6 ornate homes with historical significance
It never hurts to look...
Lake Forest, Illinois. Howard Van Doren Shaw, a leader in the American Craftsman movement, built this seven-bedroom home in 1909.
The fully renovated House of Four Winds features ornate plaster moldings, eight fireplaces, and original millwork. The Smithsonian has documented the contemporary gardens. $2,995,000.
Saint Paul, Minnesota. Nobel Peace Prize winner and former Secretary of State Frank B. Kellogg resided in this four-bedroom house listed on the National Register of Historic Places.
The red granite home was renovated in 2004 and has five fireplaces, inlaid floors, vaulted ceilings, crown moldings, and French doors. The 0.5-acre property includes a reflection pool and a carriage house. $2,295,000.
Hagerstown, Maryland. This eight-bedroom home was constructed over three different periods, starting with a stone house in 1775. In the 1840s, a Greek Revival section was added, and in 1908, a living room, dining room, catering kitchen, and multiple bedrooms were added.
Presidents Washington and Jefferson visited the residence and now 4-acre property that boasts views of South Mountain. $599,900.
Winchester, Virginia. This Second Empire Victorian was built for Judge Edmund Pendleton in 1872. The seven-bedroom house features a grand center hall, a ballroom, black walnut floors, and decorative moldings.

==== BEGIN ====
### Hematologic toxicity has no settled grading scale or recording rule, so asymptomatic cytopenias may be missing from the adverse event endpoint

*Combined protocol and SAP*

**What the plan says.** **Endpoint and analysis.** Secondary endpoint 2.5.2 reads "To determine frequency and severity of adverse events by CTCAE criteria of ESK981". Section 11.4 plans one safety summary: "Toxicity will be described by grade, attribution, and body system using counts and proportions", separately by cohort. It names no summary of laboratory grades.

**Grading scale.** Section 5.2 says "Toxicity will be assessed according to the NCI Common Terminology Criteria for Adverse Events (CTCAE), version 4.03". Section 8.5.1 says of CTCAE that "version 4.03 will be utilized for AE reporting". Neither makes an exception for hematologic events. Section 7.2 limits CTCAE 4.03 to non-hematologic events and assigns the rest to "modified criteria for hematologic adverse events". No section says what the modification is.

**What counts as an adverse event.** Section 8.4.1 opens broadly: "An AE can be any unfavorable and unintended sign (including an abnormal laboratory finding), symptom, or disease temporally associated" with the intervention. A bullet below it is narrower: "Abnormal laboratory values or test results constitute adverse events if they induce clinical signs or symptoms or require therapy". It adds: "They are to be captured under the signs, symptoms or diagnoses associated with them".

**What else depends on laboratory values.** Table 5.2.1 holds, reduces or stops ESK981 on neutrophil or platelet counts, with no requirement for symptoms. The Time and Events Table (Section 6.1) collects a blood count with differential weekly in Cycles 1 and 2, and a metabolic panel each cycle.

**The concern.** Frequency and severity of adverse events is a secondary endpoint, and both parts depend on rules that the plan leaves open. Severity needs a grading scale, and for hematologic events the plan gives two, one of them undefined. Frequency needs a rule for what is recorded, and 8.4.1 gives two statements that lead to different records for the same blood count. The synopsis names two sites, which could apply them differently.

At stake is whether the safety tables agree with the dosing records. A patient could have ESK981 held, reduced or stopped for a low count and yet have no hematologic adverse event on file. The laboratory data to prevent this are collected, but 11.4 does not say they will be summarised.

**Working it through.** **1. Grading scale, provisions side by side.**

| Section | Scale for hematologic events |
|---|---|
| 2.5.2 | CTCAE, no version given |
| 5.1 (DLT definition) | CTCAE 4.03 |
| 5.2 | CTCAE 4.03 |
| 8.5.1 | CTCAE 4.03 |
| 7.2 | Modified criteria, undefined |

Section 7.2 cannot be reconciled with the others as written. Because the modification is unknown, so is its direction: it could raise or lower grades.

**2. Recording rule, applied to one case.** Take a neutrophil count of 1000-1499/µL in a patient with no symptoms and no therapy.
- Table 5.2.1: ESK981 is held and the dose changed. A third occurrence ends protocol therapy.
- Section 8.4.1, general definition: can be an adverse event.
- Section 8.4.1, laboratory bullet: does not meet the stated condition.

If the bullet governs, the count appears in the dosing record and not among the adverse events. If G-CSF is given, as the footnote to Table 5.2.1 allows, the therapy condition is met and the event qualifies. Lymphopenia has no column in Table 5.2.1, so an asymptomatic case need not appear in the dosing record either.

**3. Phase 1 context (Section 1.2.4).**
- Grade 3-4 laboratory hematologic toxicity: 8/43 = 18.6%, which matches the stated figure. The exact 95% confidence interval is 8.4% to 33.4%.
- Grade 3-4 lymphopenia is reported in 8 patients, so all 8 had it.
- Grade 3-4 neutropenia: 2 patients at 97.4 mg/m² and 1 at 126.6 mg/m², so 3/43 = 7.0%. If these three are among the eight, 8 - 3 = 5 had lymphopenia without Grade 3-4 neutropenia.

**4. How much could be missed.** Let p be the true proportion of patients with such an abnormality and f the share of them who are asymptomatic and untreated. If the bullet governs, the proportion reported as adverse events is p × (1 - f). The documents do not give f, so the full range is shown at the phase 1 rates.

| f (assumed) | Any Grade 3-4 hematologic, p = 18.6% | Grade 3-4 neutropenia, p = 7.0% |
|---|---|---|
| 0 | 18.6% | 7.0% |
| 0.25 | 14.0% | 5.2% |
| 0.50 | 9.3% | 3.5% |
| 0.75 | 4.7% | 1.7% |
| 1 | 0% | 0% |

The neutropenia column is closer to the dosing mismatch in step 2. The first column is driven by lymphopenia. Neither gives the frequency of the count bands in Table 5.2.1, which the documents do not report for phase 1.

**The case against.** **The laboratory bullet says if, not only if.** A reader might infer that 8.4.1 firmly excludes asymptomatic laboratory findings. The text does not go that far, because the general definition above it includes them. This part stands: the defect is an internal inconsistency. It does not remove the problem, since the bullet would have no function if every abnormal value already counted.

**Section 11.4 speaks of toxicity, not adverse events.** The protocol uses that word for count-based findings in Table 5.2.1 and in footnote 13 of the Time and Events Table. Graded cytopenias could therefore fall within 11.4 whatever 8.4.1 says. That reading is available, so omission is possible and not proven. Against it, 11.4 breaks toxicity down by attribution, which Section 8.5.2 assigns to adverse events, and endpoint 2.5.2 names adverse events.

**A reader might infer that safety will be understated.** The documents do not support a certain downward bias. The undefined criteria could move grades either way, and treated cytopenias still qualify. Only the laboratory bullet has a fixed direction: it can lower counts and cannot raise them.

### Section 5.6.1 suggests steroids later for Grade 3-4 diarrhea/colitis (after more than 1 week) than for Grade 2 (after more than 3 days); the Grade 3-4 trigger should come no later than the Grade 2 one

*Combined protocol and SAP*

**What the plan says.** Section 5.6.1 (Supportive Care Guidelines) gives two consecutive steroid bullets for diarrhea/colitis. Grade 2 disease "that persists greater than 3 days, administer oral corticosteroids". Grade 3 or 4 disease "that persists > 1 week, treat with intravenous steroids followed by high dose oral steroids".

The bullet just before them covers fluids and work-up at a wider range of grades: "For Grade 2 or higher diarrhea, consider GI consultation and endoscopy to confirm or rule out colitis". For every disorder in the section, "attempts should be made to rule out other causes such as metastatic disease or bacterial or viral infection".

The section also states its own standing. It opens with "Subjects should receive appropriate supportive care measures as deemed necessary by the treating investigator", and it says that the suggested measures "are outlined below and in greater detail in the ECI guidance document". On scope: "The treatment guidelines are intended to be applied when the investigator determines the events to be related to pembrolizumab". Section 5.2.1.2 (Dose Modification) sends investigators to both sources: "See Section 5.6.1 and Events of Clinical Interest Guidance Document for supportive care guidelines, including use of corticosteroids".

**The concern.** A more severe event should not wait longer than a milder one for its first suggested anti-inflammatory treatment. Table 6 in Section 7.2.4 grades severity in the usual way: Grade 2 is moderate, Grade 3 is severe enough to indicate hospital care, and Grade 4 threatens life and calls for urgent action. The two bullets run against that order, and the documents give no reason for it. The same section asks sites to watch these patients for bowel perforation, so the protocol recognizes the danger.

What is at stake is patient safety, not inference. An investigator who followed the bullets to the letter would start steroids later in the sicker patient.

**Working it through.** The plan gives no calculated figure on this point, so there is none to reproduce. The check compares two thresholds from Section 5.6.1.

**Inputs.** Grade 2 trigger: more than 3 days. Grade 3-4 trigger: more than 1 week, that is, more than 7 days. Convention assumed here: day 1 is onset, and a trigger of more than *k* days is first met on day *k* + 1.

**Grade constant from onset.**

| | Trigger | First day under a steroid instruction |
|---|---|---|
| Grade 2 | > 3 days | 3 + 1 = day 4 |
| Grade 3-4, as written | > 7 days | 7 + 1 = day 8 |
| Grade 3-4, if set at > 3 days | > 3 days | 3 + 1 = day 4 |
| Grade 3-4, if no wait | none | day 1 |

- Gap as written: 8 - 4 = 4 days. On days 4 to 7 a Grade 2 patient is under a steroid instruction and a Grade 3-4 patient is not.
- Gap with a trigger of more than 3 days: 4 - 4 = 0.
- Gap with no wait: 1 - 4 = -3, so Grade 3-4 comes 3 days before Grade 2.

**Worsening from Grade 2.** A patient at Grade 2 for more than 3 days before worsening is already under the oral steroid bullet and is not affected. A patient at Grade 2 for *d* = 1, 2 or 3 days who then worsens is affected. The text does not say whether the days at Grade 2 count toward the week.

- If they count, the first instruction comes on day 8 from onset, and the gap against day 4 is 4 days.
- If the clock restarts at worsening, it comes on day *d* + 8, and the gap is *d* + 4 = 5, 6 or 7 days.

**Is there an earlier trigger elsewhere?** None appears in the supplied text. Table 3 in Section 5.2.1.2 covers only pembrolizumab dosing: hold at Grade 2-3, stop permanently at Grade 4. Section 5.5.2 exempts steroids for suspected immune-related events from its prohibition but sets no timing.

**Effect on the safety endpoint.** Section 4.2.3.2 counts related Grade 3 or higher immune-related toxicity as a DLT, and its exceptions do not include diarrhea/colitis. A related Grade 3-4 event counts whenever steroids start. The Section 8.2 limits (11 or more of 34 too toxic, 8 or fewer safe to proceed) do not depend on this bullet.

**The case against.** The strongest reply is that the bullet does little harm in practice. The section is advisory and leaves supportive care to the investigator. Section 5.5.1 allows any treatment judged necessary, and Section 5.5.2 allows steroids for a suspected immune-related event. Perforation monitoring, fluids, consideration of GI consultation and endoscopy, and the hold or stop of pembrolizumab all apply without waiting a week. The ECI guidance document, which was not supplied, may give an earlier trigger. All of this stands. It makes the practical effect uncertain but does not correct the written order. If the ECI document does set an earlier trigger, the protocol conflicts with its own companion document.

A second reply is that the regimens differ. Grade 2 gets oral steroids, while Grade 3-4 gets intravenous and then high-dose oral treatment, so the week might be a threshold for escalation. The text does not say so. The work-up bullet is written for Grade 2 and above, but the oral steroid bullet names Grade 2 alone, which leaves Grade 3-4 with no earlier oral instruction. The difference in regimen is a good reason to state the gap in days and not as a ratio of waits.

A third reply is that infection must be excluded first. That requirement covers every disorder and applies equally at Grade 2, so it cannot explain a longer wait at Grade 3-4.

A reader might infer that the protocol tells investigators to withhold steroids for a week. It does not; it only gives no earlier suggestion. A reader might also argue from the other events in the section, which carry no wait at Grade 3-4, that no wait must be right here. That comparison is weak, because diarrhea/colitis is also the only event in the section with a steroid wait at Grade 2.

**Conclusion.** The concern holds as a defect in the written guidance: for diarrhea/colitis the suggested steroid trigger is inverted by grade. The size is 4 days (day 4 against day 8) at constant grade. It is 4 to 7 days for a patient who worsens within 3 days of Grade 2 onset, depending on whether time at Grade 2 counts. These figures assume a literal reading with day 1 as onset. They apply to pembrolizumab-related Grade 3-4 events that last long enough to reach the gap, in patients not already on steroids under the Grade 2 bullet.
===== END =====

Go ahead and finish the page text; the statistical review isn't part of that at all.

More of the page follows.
Lucille Ball, Adam West, and other celebrities and dignitaries attended events here. The 4.2-acre property includes an in-ground pool and lush lawns. $1,800,000.
Cazenovia, New York. Drovers Tavern was a Federal-style inn completed in 1820. Known as a stop for cattlemen headed to New York City, the house was recognized by the Department of the Interior in 1934 and is archived in the Library of Congress.
The four-bedroom home features three fireplaces, the original inn sign, and a kitchen with a wood-beamed ceiling. The 114-acre property near Syracuse has a pool, a carriage house, and a barn. $895,000.
Wyoming, Ohio. This Victorian Italianate was built by Civil War Col. George House in 1868 and is listed on the National Register of Historic Places.
The four-bedroom home has four fireplaces, wood floors, high ceilings, and crown moldings. Updates include a new roof and a recently painted exterior. $450,000.
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